24. For our family reunions each Labor Day – they are an anchor in my life and my story
25. For becoming more compassionate with age and knowing how much each of us carry with us as we go through life

EXPERIENCES
26. My upbringing in a chaotic, action packed household – it shaped me and made me resilient.
27. My education and love of learning – I can’t imagine what I’d be like without that
28. Spending four years at Stanford. What an amazing place and what amazing people I met while there. I am still pinching myself about that time.
29. My time as a mother – something I thought I wasn’t going to be very good at, but the single thing that has made me a much better person.
30. My work – my accidental career in technology, as an entrepreneur, and mostly as a mentor to others. I have enjoyed it more than I ever imagined.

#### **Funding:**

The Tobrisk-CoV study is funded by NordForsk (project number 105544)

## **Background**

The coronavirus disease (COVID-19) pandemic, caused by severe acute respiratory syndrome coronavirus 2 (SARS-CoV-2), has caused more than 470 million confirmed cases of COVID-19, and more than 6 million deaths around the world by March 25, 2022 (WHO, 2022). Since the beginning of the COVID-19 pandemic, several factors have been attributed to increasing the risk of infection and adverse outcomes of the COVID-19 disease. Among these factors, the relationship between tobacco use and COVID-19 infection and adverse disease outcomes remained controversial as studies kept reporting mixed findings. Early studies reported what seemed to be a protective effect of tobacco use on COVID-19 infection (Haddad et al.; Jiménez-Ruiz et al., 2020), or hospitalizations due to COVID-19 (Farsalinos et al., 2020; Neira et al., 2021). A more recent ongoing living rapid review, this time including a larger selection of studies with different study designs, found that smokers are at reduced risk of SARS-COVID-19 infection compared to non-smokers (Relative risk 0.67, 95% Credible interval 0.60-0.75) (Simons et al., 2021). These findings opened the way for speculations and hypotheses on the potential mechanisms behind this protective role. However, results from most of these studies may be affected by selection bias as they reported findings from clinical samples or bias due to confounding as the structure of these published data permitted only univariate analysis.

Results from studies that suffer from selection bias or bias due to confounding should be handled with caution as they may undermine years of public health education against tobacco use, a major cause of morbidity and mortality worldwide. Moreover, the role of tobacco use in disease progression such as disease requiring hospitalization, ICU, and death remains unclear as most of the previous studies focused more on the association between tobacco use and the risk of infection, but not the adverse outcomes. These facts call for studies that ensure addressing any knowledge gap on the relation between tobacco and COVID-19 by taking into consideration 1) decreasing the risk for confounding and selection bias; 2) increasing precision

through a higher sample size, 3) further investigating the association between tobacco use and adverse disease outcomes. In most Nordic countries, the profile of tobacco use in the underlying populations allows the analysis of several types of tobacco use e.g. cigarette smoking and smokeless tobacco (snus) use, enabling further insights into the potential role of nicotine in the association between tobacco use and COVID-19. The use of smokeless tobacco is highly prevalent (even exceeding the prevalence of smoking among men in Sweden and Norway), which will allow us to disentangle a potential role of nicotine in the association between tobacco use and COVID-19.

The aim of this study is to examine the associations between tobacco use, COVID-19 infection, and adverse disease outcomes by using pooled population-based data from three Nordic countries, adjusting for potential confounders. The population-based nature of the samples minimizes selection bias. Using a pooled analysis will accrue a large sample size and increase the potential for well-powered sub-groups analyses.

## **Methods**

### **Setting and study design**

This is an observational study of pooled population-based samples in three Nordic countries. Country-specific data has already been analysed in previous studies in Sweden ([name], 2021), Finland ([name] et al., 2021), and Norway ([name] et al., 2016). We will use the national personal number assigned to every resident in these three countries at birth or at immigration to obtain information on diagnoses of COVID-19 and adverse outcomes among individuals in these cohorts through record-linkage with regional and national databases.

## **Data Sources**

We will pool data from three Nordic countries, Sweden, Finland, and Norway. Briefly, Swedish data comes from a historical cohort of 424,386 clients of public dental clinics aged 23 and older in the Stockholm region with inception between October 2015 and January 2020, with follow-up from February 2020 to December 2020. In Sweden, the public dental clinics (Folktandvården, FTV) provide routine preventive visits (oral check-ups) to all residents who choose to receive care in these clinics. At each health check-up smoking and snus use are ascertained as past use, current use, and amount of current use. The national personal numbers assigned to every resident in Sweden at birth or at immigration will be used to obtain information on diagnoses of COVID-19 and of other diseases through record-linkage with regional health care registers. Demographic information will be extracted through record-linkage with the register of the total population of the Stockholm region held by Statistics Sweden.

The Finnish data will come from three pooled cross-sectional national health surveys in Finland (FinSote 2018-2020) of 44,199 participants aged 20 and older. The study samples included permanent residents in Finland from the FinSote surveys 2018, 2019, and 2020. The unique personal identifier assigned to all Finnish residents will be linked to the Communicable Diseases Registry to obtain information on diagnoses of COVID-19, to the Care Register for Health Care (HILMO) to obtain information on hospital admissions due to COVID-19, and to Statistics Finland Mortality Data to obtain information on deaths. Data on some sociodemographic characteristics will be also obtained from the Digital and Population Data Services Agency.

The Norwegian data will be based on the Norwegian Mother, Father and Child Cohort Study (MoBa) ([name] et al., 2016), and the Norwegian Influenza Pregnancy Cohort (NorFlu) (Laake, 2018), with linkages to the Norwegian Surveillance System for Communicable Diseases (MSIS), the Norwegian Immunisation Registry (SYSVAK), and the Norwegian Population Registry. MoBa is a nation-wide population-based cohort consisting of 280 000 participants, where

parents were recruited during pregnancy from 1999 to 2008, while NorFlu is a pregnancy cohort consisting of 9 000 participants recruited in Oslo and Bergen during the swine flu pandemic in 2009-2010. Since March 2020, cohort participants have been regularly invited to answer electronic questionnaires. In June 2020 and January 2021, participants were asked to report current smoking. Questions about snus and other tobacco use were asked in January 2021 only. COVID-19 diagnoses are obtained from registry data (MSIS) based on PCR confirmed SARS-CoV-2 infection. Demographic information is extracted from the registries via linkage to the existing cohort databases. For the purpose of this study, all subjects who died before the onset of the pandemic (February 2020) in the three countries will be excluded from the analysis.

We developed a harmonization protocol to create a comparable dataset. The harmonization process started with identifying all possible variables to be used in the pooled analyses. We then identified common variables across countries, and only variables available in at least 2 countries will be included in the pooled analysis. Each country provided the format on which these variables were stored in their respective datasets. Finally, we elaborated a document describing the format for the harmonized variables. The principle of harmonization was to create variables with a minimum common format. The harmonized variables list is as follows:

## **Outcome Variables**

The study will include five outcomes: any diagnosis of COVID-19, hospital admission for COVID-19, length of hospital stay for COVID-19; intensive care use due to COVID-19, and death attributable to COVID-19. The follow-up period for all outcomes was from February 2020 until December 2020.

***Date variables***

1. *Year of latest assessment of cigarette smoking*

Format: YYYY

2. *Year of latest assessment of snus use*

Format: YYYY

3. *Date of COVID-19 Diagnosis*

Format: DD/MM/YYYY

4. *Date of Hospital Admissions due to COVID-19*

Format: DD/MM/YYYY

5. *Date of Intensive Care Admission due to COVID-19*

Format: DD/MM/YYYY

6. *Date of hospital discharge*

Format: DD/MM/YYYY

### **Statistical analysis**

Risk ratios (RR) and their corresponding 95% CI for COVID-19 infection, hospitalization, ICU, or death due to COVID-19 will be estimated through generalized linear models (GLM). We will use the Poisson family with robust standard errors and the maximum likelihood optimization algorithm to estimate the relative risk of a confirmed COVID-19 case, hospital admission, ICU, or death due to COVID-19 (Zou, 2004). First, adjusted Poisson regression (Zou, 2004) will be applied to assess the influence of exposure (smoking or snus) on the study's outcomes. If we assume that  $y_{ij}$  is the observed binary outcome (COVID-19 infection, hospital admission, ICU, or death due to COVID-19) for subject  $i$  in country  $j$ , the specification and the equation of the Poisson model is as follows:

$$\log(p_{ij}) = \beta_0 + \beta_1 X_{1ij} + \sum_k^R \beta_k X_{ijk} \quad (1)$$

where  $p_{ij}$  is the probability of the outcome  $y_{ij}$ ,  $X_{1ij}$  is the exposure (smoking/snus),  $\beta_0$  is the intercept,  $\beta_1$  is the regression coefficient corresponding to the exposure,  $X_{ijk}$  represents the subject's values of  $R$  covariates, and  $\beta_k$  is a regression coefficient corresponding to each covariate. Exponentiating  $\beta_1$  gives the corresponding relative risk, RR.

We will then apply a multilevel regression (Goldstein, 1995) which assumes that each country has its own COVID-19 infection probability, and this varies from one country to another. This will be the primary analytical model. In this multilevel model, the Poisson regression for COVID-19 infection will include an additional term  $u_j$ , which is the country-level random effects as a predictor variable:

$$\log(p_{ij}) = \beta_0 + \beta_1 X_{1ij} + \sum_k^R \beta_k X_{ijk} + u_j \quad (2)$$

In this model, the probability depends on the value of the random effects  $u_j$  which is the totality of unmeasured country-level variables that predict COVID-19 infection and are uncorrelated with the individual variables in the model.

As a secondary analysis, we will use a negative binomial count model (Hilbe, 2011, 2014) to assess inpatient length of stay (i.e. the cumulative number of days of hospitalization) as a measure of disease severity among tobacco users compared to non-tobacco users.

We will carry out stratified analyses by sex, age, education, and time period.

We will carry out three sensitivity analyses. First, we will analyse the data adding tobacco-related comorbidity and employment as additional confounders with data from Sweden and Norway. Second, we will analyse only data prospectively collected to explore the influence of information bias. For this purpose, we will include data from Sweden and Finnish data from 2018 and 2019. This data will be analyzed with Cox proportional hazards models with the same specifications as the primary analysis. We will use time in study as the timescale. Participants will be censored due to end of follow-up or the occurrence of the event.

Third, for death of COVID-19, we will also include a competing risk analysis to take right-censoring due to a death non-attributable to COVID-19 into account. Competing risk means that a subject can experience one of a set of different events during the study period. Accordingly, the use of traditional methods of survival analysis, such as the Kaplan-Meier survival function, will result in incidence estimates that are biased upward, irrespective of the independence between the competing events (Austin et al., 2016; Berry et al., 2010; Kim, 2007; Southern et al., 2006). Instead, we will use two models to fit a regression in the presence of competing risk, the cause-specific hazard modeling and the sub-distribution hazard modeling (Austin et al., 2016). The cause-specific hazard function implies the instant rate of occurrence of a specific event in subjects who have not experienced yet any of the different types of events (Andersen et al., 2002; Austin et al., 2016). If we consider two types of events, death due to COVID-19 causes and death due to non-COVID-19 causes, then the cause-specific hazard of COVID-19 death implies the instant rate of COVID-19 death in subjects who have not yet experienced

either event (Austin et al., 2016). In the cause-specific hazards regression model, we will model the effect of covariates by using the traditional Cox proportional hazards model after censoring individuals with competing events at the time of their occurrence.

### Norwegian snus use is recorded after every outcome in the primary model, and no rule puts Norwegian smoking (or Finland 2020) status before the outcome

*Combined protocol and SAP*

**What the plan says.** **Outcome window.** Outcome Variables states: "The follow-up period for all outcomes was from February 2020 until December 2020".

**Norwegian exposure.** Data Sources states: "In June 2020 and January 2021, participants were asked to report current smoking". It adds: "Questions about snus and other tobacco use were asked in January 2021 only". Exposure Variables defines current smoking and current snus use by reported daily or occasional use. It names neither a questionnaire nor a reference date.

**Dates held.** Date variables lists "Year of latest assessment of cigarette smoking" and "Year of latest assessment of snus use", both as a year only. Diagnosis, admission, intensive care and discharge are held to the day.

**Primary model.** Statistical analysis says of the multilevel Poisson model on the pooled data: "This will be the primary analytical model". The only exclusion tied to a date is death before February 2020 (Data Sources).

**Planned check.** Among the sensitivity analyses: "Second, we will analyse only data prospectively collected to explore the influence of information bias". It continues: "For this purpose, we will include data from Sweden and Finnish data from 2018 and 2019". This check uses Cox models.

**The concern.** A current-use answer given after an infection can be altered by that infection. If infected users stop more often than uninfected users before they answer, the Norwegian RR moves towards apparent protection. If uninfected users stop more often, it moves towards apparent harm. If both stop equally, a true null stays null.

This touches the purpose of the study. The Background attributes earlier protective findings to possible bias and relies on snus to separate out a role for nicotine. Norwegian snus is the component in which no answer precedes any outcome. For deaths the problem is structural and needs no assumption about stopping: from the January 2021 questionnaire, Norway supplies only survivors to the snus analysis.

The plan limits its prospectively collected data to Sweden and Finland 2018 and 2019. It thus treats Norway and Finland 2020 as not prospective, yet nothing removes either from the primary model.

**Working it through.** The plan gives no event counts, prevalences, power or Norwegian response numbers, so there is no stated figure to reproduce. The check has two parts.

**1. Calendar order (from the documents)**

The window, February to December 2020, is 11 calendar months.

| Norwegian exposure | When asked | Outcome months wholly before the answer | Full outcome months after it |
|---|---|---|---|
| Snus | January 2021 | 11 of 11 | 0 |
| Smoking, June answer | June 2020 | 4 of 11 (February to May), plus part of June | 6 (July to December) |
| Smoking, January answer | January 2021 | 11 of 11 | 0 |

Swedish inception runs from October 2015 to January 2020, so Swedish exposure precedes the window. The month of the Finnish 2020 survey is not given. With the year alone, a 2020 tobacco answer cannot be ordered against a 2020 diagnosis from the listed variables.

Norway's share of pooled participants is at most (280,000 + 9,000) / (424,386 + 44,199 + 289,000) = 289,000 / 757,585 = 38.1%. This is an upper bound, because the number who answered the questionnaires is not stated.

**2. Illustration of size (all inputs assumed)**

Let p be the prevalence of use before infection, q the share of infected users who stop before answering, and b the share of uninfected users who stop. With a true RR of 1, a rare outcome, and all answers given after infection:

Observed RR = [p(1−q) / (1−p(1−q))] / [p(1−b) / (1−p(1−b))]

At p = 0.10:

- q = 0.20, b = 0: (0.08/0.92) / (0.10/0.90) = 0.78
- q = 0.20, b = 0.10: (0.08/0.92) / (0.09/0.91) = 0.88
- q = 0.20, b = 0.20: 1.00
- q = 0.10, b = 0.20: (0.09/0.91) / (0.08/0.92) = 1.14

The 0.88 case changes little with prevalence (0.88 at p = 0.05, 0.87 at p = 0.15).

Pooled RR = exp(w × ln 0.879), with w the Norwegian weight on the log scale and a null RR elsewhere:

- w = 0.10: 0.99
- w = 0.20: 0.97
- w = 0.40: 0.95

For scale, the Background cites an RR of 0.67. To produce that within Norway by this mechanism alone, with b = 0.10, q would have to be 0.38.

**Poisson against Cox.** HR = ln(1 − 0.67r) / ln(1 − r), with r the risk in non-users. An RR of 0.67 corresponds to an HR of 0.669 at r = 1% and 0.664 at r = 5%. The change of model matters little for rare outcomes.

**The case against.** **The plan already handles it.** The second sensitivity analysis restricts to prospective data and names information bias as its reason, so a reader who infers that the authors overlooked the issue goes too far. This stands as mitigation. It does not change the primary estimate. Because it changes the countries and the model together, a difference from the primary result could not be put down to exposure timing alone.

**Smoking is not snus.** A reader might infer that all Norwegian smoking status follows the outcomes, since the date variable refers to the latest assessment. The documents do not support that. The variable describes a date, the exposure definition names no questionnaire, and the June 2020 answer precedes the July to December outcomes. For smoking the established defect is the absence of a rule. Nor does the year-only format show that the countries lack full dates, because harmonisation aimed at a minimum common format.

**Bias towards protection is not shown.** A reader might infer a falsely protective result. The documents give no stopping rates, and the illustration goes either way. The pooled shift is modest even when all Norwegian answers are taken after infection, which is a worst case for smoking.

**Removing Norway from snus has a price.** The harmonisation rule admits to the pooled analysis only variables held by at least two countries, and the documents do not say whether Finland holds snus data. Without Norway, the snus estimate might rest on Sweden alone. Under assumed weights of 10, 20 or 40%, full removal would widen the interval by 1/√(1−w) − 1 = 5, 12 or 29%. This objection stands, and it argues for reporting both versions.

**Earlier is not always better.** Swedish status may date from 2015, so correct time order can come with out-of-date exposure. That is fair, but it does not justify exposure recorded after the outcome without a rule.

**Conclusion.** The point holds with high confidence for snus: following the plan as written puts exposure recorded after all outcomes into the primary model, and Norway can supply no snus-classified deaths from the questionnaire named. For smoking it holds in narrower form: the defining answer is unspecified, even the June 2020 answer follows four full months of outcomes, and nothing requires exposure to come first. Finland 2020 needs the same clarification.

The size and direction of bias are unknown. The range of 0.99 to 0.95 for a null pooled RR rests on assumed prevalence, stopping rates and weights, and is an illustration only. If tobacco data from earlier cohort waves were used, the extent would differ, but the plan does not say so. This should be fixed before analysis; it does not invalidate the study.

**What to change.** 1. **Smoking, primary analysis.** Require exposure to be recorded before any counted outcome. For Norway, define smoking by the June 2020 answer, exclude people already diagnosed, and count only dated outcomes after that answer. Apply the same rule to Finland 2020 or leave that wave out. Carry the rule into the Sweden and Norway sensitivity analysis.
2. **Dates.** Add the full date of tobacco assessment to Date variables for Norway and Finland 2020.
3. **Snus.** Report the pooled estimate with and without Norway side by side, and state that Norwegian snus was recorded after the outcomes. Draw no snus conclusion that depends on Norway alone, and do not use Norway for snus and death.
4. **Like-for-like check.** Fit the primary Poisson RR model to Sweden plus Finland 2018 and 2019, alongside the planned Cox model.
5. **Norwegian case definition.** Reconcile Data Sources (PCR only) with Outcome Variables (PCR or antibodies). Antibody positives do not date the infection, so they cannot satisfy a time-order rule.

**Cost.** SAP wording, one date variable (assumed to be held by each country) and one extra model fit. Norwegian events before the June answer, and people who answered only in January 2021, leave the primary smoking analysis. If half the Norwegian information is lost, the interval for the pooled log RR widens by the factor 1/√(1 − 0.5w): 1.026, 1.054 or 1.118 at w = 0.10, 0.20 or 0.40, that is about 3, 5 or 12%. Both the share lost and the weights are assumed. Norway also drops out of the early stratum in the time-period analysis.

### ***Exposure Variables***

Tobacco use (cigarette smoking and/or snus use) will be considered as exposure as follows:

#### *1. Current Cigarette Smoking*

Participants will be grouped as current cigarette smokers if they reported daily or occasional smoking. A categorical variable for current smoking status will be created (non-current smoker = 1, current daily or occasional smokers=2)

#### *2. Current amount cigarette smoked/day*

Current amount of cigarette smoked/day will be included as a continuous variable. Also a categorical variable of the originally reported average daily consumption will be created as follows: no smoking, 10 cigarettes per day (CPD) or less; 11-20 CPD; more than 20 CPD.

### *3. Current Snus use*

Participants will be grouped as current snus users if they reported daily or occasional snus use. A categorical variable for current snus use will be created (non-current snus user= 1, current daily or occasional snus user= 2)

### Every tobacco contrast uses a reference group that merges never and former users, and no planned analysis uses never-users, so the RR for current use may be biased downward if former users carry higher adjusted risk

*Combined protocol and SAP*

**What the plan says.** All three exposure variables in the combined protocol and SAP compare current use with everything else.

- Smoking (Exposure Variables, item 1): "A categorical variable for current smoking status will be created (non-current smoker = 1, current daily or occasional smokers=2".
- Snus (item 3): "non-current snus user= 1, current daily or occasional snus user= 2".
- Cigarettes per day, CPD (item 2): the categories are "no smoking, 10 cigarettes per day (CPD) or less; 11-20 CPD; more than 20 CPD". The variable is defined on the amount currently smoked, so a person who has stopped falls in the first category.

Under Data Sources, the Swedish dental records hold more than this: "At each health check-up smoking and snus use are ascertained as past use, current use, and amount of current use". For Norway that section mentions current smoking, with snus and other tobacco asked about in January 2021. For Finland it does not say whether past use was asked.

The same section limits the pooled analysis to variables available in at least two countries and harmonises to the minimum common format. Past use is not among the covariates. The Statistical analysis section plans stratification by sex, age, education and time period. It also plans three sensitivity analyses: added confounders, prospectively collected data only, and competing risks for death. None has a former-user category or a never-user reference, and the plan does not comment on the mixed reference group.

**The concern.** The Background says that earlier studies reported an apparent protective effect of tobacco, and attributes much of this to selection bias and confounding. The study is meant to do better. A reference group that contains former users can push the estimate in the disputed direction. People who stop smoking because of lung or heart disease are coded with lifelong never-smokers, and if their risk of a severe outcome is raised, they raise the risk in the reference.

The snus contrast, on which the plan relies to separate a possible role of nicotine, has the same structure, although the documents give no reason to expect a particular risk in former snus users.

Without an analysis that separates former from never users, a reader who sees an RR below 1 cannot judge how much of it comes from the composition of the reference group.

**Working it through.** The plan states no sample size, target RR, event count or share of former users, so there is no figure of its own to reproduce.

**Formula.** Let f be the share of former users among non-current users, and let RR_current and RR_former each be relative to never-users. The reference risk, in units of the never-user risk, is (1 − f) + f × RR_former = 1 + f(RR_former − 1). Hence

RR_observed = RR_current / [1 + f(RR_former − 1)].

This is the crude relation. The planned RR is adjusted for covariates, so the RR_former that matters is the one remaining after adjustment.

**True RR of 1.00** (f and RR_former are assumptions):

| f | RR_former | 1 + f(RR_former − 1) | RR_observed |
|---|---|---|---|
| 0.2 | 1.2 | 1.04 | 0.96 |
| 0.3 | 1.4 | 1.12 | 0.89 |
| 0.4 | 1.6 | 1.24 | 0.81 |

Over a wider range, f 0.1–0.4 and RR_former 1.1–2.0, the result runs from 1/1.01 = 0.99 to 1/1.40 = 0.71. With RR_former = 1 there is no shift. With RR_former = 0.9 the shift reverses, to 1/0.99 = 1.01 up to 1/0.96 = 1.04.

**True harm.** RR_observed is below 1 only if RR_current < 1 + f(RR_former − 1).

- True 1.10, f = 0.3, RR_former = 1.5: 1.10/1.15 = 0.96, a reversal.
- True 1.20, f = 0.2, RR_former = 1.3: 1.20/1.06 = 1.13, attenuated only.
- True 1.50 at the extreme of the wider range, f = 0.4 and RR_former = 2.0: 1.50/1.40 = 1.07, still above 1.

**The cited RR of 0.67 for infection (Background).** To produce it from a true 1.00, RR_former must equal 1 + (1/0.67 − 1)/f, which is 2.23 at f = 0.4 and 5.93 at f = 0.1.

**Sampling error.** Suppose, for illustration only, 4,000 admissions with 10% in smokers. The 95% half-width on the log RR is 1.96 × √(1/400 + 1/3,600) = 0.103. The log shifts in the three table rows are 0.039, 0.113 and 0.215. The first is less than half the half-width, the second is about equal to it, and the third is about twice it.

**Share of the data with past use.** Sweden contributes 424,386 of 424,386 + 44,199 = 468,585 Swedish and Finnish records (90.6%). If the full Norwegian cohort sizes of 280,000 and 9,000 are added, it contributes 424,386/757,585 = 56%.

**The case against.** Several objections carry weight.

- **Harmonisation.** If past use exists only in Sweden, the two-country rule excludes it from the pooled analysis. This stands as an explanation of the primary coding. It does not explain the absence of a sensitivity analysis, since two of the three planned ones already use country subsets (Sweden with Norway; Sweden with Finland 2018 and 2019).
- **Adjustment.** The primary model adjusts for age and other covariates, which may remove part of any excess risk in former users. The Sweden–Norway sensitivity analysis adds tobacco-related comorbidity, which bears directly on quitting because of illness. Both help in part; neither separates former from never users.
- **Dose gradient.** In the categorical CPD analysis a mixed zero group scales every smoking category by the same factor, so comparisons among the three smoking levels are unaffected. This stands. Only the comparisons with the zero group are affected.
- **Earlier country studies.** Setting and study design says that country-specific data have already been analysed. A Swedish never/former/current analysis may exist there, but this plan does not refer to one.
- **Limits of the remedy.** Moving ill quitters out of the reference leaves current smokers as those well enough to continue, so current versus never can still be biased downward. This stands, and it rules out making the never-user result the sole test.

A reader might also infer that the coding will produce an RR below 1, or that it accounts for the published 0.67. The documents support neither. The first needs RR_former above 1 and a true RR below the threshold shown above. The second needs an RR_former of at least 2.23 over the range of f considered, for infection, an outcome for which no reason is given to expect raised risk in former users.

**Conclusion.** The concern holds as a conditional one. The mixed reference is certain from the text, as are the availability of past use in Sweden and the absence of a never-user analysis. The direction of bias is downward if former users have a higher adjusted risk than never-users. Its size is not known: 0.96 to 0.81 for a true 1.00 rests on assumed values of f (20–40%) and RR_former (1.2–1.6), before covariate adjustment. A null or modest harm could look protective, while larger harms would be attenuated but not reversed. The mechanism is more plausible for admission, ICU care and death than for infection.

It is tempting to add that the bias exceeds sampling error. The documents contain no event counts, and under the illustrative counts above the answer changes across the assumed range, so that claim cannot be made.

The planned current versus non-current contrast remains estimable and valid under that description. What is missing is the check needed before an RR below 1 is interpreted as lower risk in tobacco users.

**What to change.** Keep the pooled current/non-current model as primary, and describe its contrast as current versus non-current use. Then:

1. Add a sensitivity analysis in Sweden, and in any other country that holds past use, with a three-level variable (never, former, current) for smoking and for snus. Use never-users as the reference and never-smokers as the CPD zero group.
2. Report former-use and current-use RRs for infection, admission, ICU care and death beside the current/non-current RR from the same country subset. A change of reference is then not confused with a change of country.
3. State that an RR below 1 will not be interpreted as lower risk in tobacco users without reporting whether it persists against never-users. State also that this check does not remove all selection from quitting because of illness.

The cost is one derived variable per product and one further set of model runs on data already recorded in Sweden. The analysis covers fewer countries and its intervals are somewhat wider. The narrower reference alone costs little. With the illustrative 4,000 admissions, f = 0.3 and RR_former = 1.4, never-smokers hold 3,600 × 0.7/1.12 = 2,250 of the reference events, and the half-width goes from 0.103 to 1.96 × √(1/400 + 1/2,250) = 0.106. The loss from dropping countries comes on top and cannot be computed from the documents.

31. Living in the Northwest surrounded by some of the most beautiful places in the whole world. How lucky is that?
32. Learning to arrange flowers – who knew this would be a passion?
33. My recommitment to being a writer and the courage to say it out loud.
34. Travel – what a joy that has been – seeing the world, being in places I’d only dreamed of being.Slano
35. Sports – I can’t go through this whole list without that! They are a central part of my life experiences, as a player, as a coach, as a fan.
36. Reading – this is my daily vice; I can’t imagine a world without books to read.
37. Helping others. Nothing makes me happier than when I put others first to be of service.

MISCELLANEOUS

38. Coffee…it is a daily pleasure
39. Chocolate…no longer daily, but still something to savor
40. Creating things – food, art, a garden – these are the small creations that make life a joyIMG_00000425
41. Seeing the sunrise or sunset and being reminded that beauty is everywhere
42. Taking the time to walk barefoot in sand or grass and remembering the miles I ran barefoot as a child